Vice President of Paraguay Is Assassinated


Gunmen wearing military fatigues assassinated Vice President Luis Maria Argana of Paraguay on Tuesday in a brazen street ambush in the Paraguayan capital that left one of Latin America’s uneasiest democracies in an uproar.

Argana’s allies in the bitterly divided ruling party immediately accused former Gen. Lino Oviedo, who is considered the power behind the throne and was the dead man’s longtime rival, of masterminding the slaying.

President Raul Cubas Grau, a close Oviedo ally, went on national television to announce the shutdown of the nation’s borders and a police dragnet for the killers.


“Paraguay and its people need order and tranquillity,” said a visibly troubled Cubas. “Dr. Argana’s sacrifice must show us the way.”

As the president met with military leaders, Congress called an emergency session, unions announced a general strike, and enraged demonstrators demanded the president’s resignation. There was widespread doubt about Cubas’ willingness and ability to solve the crime and perhaps even about his capacity to retain control of the nation.

Although Paraguay has a deep-rooted tradition of smuggling, gangsterism and corruption, political assassination has not been anywhere near as commonplace as it is in Colombia or Mexico. Tuesday’s killing marked the start of a dangerous and potentially destabilizing new era, said Carlos Martini, a prominent political analyst.

“There was not a tradition of political crimes here,” Martini said in a telephone interview. “The last assassination was in 1902. We are living moments of great conflict and tension.”

The assassination took place about 8:50 a.m. when a blue Fiat intercepted the vice president’s red Nissan Pathfinder as he was being driven to his office in the capital, Asuncion. Four men dressed in military camouflage uniforms and armed with an M-16 rifle, a shotgun and hand grenades unleashed a barrage that killed Argana, 66, and his driver and wounded two bodyguards, one critically. The assassins piled out and finished off the vice president at close range, witnesses said.

Television footage showed a bodyguard walking in a daze at the scene, his face a mask of blood, calling for help over a hand radio. Argana, wearing a white shirt, was slumped in the back seat of the bullet-riddled Pathfinder.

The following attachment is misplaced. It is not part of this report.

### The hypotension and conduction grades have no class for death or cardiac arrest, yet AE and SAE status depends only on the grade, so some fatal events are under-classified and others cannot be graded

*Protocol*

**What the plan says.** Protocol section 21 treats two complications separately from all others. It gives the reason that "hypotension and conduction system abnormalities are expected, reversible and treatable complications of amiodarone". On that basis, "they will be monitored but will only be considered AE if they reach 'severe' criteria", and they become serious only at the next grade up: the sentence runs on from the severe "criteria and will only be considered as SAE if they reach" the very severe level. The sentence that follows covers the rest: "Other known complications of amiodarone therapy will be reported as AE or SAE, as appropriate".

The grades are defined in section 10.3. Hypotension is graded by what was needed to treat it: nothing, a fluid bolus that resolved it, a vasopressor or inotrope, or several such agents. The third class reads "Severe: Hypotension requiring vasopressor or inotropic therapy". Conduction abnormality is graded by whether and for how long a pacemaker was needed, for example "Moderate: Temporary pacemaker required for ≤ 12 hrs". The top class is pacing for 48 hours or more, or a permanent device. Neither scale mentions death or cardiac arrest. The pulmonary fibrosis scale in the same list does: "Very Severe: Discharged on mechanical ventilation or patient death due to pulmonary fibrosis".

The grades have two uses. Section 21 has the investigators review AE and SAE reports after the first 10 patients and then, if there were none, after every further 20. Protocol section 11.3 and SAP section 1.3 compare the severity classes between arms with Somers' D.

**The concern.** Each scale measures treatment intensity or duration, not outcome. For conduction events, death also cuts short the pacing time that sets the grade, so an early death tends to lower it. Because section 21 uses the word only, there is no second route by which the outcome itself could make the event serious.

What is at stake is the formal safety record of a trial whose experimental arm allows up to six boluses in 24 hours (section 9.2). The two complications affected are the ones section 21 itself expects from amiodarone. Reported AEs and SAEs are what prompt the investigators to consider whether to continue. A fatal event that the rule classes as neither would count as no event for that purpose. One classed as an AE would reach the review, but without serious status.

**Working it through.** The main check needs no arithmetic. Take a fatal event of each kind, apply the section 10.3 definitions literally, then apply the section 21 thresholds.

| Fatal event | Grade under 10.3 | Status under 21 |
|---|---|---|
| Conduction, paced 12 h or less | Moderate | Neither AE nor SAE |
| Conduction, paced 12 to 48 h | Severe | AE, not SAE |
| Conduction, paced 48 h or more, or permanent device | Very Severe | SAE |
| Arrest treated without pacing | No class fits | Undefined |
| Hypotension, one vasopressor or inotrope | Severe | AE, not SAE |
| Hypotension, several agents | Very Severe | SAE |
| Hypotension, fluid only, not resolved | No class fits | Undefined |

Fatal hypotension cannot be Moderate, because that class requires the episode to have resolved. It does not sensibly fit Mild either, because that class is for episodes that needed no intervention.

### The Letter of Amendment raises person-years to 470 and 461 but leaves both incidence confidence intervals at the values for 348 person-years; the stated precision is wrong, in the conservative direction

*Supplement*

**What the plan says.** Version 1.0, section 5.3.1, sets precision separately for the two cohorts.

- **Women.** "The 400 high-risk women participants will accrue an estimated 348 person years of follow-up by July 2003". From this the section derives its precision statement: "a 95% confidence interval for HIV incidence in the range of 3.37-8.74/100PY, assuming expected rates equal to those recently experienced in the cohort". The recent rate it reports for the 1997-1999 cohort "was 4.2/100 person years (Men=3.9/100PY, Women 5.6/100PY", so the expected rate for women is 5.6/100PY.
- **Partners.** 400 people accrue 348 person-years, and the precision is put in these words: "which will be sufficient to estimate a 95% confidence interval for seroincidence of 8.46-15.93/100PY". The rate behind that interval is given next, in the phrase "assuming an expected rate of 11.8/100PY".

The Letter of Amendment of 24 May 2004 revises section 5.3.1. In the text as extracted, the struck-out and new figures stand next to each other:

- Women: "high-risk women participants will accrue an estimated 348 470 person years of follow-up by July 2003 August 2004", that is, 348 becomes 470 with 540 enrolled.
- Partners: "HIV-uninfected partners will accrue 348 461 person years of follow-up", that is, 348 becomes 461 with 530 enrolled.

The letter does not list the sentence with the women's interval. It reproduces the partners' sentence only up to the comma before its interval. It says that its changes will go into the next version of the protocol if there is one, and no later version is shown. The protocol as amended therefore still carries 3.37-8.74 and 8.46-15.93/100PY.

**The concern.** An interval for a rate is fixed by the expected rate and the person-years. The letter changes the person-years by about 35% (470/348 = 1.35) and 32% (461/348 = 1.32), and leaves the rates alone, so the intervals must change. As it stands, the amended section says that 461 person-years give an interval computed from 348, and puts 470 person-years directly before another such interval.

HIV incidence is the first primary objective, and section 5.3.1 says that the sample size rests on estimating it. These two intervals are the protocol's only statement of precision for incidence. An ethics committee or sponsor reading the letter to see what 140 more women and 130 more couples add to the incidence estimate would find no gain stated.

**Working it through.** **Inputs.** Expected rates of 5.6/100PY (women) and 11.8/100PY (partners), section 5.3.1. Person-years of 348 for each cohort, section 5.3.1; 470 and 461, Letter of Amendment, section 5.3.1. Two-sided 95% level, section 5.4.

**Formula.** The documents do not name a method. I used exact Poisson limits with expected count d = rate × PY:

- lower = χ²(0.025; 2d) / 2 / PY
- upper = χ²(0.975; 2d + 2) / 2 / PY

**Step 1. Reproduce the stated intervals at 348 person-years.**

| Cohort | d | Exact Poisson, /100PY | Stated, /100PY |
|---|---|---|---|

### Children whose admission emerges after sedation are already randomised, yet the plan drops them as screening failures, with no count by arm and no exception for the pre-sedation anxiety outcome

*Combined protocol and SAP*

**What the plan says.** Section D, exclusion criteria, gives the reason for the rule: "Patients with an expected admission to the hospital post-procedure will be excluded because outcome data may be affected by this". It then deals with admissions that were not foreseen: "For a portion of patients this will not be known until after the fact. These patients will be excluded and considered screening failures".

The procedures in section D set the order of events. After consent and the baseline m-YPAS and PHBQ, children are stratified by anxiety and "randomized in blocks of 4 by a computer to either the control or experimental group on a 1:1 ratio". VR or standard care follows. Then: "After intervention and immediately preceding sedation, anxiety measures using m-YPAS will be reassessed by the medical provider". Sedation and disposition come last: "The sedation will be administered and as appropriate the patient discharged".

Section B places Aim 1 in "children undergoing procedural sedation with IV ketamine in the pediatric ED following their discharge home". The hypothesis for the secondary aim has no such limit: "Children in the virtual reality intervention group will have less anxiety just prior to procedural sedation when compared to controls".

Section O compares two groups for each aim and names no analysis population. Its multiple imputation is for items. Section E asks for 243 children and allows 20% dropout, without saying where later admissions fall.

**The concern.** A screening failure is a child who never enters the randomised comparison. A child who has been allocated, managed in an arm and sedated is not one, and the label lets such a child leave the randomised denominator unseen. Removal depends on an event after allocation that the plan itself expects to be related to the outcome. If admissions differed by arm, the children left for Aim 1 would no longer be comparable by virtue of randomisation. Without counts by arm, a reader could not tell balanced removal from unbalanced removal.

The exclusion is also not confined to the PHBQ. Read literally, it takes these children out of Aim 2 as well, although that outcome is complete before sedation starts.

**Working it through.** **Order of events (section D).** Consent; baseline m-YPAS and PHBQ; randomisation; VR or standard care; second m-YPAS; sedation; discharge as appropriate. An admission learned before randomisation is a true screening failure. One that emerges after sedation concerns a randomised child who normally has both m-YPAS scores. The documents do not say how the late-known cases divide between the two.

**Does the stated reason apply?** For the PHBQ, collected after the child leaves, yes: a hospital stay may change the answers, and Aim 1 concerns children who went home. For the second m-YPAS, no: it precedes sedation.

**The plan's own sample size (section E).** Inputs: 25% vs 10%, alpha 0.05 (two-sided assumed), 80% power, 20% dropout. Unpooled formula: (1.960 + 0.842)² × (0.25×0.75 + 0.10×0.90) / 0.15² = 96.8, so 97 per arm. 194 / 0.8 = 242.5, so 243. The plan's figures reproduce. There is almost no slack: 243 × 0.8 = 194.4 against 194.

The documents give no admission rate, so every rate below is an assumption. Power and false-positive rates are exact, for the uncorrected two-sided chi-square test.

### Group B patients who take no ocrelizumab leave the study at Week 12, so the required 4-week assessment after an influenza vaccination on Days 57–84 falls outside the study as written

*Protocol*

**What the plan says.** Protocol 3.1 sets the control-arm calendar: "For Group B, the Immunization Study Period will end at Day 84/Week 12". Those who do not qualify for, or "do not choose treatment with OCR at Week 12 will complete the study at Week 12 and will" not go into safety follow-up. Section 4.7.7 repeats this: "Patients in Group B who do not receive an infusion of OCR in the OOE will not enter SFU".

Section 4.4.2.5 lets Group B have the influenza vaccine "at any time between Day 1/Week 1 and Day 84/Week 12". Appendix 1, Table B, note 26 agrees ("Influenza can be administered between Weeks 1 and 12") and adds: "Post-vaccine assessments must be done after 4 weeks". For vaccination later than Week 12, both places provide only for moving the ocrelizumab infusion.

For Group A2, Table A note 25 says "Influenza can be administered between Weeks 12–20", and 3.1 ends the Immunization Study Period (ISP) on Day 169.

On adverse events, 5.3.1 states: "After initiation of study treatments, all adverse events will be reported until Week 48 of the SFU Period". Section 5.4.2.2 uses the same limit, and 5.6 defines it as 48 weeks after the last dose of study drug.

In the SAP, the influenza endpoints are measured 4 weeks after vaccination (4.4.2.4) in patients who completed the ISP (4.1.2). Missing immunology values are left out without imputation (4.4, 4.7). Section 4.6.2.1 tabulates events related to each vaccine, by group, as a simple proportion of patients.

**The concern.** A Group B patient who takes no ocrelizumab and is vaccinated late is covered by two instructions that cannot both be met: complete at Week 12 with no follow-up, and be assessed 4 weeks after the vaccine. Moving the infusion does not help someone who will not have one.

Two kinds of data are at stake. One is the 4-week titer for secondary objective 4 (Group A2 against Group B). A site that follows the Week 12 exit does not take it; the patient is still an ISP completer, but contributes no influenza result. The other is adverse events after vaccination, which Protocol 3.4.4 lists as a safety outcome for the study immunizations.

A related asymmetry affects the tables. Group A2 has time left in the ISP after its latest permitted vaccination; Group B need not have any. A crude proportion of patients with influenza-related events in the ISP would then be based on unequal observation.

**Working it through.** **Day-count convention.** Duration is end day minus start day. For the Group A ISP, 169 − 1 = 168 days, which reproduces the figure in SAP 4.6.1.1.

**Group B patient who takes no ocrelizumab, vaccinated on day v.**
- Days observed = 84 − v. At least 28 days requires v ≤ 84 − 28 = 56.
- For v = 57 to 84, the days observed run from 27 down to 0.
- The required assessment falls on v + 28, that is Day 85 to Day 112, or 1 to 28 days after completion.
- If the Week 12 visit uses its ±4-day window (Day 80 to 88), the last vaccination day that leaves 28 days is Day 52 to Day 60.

The killers burned the Fiat nearby and switched to another getaway vehicle, the president told reporters. Cubas also said Argana had rejected an offer of government bodyguards, preferring to use his own.

Among the leaders who quickly denounced Cubas was former President Juan Carlos Wasmosy.

“We are witnessing the installation of criminal violence as a system of domination, and terror as an instrument of government,” declared Wasmosy, who was the target of a coup attempt by Oviedo in 1996 and ordered his arrest the following year. “The man who is responsible for this situation of chaos, violence and now blood is the president.”

Oviedo, meanwhile, made no public statement.

In Washington, the State Department condemned the killing.

The slain Argana was leading an impeachment drive against Cubas. Their feud dated back to last year, when the presidential candidacy of Oviedo, a former army chief, was interrupted by his arrest for attempting the coup. Cubas and Argana made peace long enough to win election on a hastily assembled new ticket of the Colorado Party, a fractious but powerful political machine that has ruled Paraguay for half a century.

The intraparty hostilities resumed when Cubas defied the Supreme Court and released Oviedo from prison a few days after taking office. The ensuing struggle resulted in the impeachment initiative, which is scheduled for debate in Congress on April 7.

In recent months, gunmen had opened fire on Argana’s house. He continued to insist that Oviedo be returned to prison, and supporters of the vice president scuffled with people loyal to Oviedo at Colorado Party headquarters. Oviedo’s rhetoric and tactics have been aggressive and occasionally menacing. In December, he threatened to bury alive his enemies on the Supreme Court.

Argana was a former Supreme Court justice and Colorado leader who rose to power under dictator Alfredo Stroessner, whose ouster in 1989 after 35 years of rule paved the way for the return of democracy.


Argana was a solemn and courtly politician who, even during his brief truce with Cubas, made little secret of his distaste for Oviedo. During an interview with The Times before last year’s election, he described his grudging alliance with a perceived puppet of Oviedo as an example of political realism.

“After all, we all belong to the same party, we follow the same flags,” he said. “We are more coherent than the opposition. And our battles end up being battles within the same family.”